Declining fruit size was also noticed in 2019–20, and the most severe effects were again seen on the trees growing in the smallest pots. The 2019 summer had a prolonged wet period of at least four weeks in July when it rained nearly every day. The trees could not be properly protected with fungicidal sprays during that critical summer period, and the high incidence of greasy spot disease detrimentally affected the percentage pack-out of harvested fruit. The smaller fruit size also reduced final pack-out percentages, with corresponding lower market prices than the larger fruit seen in previous years.

As a result, the net fruit revenue for the CUPS grapefruit in 2019–20 was only $9.50 per box, compared with an average of $26 per box in previous years. Despite the lower revenue in 2019–20, the net five-year cumulative fruit revenue for Ray Ruby on US-897 rootstock in 25-L pots was estimated at $64,000 per acre. In March 2020, all the Ray Ruby grapefruit trees were replanted in the ground to remedy the yield and fruit size decline caused by the containers.

The W. Murcott, Dancy and Sugar Belle tangerine and tangerine hybrid varieties in the CREC CUPS were particularly productive in 2019–20 (Figure 3). W. Murcott yields were 971 boxes per acre on C-35 rootstock and 1,226 boxes per acre on X-639 rootstock, both at a high-planting density of 1,361 trees per acre. Dancy yields were 871 boxes per acre, and Sugar Belle yields were 895 boxes per acre, both at a planting density of 871 trees per acre.

Figure 3. W. Murcott
Figure 3. Dancy
Figure 3. Sugar Belle

The return fruit set of these varieties in 2020–21 will be low due to alternate bearing, a common problem in high-yielding tangerine varieties. The W. Murcott and Dancy varieties both had favorable Brix/acid ratios of 17.7, and acid contents of 0.60 and 0.46 percent, respectively. Sugar Belle reached a ratio of only 10.7 due to a high acid content of 1.23 percent. We could not determine the cause for the high acid content, but anecdotal evidence suggests that outdoor groves of Sugar Belle also had unusually high acid levels during this past season.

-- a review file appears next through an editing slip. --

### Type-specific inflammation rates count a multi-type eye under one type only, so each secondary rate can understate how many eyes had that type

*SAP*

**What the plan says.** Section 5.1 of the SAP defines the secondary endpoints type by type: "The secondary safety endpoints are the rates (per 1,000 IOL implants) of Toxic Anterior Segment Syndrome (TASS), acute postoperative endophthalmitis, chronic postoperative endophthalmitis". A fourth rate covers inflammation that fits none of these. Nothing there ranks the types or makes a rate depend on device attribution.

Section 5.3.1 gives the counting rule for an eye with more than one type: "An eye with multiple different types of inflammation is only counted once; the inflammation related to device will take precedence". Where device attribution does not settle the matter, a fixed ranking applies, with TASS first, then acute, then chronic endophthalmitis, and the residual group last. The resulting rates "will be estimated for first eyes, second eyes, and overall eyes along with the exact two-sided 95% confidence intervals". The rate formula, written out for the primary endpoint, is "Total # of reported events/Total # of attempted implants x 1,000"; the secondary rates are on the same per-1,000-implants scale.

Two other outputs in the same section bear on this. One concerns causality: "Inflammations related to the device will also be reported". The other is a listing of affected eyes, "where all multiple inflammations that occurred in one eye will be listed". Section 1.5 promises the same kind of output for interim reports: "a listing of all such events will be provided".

Red grapefruit production in the CREC CUPS has been reliably high for five years. Fruit size declined in year five mainly due to pot-bound root conditions. However, transplanting the grapefruit trees into the ground was successful, with good fruit set and size in 2020. It is recommended that commercial CUPS enterprises plant their trees only in the ground to avoid the problems caused by pots and to reduce production costs.

In addition to the late-season Honey Murcott tangerine hybrid variety grown in the CREC CUPS, W. Murcott, Dancy, and Sugar Belle tangerine and tangerine hybrid varieties are showing high potential for fresh fruit production in the mid-season period. Finally, in the CUPS environment, both W. Murcott and Sugar Belle are seedless, potentially increasing their market value.

Acknowledgements: The authors thank William Holmes, Perseverenca Mungofa and Gary Test for assistance in the CREC CUPS research. The UF/IFAS Citrus Initiative, Citrus Research and Education Foundation, USDA/National Institute of Food and Agriculture/Citrus Disease Research and Extension (Award #2018-70016-27387) and USDA/Florida Department of Agriculture and Consumer Services/Specialty Crop Block Grant (Award #00092195) funded this research.

Arnold Schumann ( is a professor, Laura Waldo and Timothy Ebert are biological scientists, and Napoleon Mariner is a CUPS field technician — all at the UF/IFAS CREC in Lake Alfred.